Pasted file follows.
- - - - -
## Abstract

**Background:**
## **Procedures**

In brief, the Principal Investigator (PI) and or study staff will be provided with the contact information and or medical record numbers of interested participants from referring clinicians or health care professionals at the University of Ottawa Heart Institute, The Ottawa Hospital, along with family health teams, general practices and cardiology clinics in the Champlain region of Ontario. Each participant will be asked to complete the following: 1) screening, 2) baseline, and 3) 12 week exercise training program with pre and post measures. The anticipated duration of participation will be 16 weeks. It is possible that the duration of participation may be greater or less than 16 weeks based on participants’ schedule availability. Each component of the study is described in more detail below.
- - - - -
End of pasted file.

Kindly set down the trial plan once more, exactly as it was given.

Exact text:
## Abstract

**Background:**
## **Procedures**

In brief, the Principal Investigator (PI) and or study staff will be provided with the contact information and or medical record numbers of interested participants from referring clinicians or health care professionals at the University of Ottawa Heart Institute, The Ottawa Hospital, along with family health teams, general practices and cardiology clinics in the Champlain region of Ontario. Each participant will be asked to complete the following: 1) screening, 2) baseline, and 3) 12 week exercise training program with pre and post measures. The anticipated duration of participation will be 16 weeks. It is possible that the duration of participation may be greater or less than 16 weeks based on participants’ schedule availability. Each component of the study is described in more detail below.